Although I'm keying-in this new post and so creating this Beeb thread, the site discovery was made by Shaun "Diablo" and it was he that sent me the email tonight, so all I'm doing is "re-transmitting" his great spot, really.
As Shaun puts it:
Gents, stare in wonder at this website... Don't worry, it's perfectly safe but a word of caution: You will feel extreme nostalgia.
Shaun's emailed me tonight with an addendum to the above, fellas:
Glad you liked that BBC Archive - how incredible is that emulator too; even down to the disk-drive noises, beeps and key-clicks. Just skimming through those old TV shows brings a massive wave of nostalgia from my old VHS tapes, sadly lost/wiped. Even the Kraftwerk theme music on the show evoked memories of walking into your classroom at school, seeing that 26" TV on a trolley with the wooden doors on it and Phillips VCR underneath and thinking "YES! no schoolwork, just a darkened classroom and Chris Serle tapping in a BASIC program with one finger while Ian Macnaught-Davies watched with quiet impatience. Amazing.
Further thoughts on those Auntie Beeb school days, from Diablo1967:
Those BBC clips are just gold. How wonderful it was to pick up the odd BASIC programming hint on there (even if we had to alter them from the posh BBC Micro to our lowly VIC20 and C64s)! Just the way they were promoted as a tool for home and learning. Very little reference to gaming and such. Happy times for us bedroom coders, where we could come home from school, knock up a 30 or 40 line program then save to tape in a few seconds all before your mum had cooked tea. We had a regular little tape-swap club going on at Dorchester Junior School (Hull). Putting 20-odd games on a C60 tape for your mates and getting a copy of theirs, all before copy-protection was really brought in. Or heading to WHSmiths to see what £1.99 Firebird or Mastertronic games were around - buy one, copy it, then take it back complaining that "it didn't work, mister!" or "Mam bought me this, but I already got it!" Those days were glorious.
Everyone of a certain age loved the TV being wheeled in by the smug little School Monitor or member of the AV club and you knew the teacher was just heading back to the staff-room for a fag-break!
I am enjoying two or three episodes of those programmes every night. I am very interested in how BBC tried to prepare a programme for a generation of people who were mostly unfamiliar with computers and related concepts.
Though I don't have much of a base for comparison, I think this really is gold. Business use of the computers is emphasized, but there is nothing wrong about it. I like the focus on "how the computer can help me/us", not just what it does.
Yes, Baz, very interesting. The CLP was something that many other countries ahould have done, in order to open a new perspective to all the young generations of the '80s.
Recently, in issue #7 of RetroMagazine, I managed to publish an article by Robin Jubber, a UK games programmer who moved his first steps on a BBC Micro back in 1983. He wrote a great piece significantly with the title "The best version of BASIC", referring to BBC Micro's and Archimedes' language implementation. This is available both in English and Italian (I took care of the translation and the layout for the magazine).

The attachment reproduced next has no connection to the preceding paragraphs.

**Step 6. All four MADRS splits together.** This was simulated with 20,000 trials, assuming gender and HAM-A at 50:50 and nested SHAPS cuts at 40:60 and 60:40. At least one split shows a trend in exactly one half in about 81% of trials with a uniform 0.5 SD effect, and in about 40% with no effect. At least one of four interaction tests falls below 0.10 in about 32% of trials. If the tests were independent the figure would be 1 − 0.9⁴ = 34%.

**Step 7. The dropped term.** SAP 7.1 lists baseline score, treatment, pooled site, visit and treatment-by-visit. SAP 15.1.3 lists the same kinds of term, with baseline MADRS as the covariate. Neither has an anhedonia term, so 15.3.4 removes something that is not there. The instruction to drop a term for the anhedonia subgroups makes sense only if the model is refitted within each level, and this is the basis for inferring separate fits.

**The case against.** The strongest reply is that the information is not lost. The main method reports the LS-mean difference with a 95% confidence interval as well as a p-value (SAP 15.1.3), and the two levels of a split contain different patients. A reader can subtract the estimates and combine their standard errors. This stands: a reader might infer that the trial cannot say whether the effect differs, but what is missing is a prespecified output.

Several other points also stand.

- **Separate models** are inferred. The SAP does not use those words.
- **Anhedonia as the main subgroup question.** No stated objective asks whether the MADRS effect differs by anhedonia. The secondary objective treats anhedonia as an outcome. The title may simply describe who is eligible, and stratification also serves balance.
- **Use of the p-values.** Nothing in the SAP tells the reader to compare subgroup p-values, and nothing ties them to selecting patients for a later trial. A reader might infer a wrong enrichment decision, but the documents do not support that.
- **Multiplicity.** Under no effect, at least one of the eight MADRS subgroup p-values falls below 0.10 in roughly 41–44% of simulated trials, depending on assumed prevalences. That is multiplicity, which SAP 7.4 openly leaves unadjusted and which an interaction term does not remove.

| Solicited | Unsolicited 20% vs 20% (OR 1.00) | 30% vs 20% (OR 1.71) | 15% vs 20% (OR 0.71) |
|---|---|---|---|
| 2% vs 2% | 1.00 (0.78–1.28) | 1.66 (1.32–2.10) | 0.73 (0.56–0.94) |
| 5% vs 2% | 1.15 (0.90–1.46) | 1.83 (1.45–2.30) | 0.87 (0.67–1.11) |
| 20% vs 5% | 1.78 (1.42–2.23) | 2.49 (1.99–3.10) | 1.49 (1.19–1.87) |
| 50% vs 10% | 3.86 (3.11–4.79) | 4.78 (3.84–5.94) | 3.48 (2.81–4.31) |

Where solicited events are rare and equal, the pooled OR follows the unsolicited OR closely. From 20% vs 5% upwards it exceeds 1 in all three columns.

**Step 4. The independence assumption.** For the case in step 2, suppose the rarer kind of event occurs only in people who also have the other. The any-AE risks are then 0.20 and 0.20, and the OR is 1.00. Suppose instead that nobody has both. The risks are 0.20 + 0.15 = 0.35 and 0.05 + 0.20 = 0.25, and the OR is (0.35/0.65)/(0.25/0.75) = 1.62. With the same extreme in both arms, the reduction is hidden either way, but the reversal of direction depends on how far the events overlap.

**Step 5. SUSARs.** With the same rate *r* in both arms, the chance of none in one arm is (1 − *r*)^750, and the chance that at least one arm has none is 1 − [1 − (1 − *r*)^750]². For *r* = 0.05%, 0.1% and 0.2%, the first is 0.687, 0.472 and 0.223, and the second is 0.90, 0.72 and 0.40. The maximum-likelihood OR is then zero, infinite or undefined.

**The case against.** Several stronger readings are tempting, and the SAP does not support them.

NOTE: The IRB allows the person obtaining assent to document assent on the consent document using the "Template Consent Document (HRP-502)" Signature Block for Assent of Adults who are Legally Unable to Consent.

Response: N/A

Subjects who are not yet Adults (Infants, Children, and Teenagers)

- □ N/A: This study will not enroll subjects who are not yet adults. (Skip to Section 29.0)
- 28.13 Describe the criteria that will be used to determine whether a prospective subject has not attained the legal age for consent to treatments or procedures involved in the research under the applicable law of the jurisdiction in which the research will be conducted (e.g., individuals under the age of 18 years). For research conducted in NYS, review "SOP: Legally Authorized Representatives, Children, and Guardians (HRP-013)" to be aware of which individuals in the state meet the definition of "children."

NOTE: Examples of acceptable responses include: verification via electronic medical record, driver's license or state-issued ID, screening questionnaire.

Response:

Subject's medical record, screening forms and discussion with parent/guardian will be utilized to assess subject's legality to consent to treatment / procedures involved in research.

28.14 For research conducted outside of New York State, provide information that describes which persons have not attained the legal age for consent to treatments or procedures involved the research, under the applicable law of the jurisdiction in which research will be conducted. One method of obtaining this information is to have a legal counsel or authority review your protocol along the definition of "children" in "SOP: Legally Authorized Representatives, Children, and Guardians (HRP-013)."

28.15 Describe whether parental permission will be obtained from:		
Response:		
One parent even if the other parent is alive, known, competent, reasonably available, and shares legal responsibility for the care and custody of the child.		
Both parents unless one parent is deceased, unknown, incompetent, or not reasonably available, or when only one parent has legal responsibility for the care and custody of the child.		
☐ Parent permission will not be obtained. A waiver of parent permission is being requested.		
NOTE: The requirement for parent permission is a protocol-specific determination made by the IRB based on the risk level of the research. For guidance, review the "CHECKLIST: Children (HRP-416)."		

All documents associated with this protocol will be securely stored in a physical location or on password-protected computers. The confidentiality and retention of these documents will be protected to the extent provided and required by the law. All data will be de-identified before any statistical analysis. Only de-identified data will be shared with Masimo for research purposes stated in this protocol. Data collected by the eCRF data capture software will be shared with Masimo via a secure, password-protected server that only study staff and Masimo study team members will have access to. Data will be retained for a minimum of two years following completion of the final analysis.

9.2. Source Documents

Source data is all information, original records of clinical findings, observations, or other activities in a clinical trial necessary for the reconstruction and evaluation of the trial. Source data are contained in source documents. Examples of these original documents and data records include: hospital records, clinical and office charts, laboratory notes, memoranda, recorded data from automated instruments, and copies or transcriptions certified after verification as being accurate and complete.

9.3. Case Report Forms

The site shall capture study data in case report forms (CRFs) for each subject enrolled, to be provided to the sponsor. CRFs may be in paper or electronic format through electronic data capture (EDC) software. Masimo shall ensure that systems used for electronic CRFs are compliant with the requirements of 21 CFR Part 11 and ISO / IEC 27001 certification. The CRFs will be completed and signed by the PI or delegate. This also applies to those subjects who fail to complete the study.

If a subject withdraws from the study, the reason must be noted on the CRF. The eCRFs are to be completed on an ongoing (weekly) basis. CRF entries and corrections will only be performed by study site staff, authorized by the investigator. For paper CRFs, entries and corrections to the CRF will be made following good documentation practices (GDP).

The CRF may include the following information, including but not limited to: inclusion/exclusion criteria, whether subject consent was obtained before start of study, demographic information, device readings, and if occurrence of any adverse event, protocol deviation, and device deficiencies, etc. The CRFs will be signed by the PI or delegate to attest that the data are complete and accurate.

p.s. the article also contains a link to JSBeeb, an amazing online emulator, with many games ready to be played - the author of JSBeeb, Matt Godbolt, is a good friend of Robin, so maybe I'll manage to get an interview with him about his wonderful work with the emulator.
The UK's "bedroom programmers" were at the very forefront of the home micro revolution back in the 1980s... it's just a shame there doesn't appear to be so many emerging talents now and that primary and secondary computer literacy programmes of study have left a LOT to be desired over the past couple of decades.
I will look up that link you have there for the interview with Robin Jubber and I wish you well in your efforts to get in touch with - and talk to - Matt Godbolt who is clearly a very talented programmer.
Well, I was told that in the UK the Raspberry PI series is somehow replicating what the CLP did in the 80s. Of course, this time there's a completely different world of OSes, software development and general IT technology. The RPI should have made its way into primary or secondary schools, so the young students can get in touch with Linux and software programming, electonics, robotics and so on. Maybe this project is not getting place in all the schools of the kingdom but I rememember an article where more than 60 thousand RPI were ordered by the Education Dept. and they were intended to reach as many students as possible, together with courses, classes and teachers prepared to give the new generation tools and knowledge at a good level.
You guys living in UK and possibly having children or boys/girls in school age can maybe confirm or deny this new national program?
ABOVE: It aint all smiles in all UK schools when it comes to the teaching of computers and coding, chaps
Nope, it aint happening at Primary level, mate and I understand that the staff at high school level aren't confident or well-trained enough either and are basically nervous about the kids knowing more than they do so they do not teach anything like the recommended number of hours of this lesson as is recommended by the DfE.
That's what I hear/have seen, anyway and this Beeb article seems to back-up these thoughts:
Back in 2013 it was Google that launched a new programme in uk schools. Numbers are a bit different from what I used to recall but I was wondering if something good happened since then. Or was it all just an advertising news with no consequences in the real life of the average uk student?
Meanwhile over 10 millions of RPIs have been sold, making it by far the most selling uk computer ever. :-)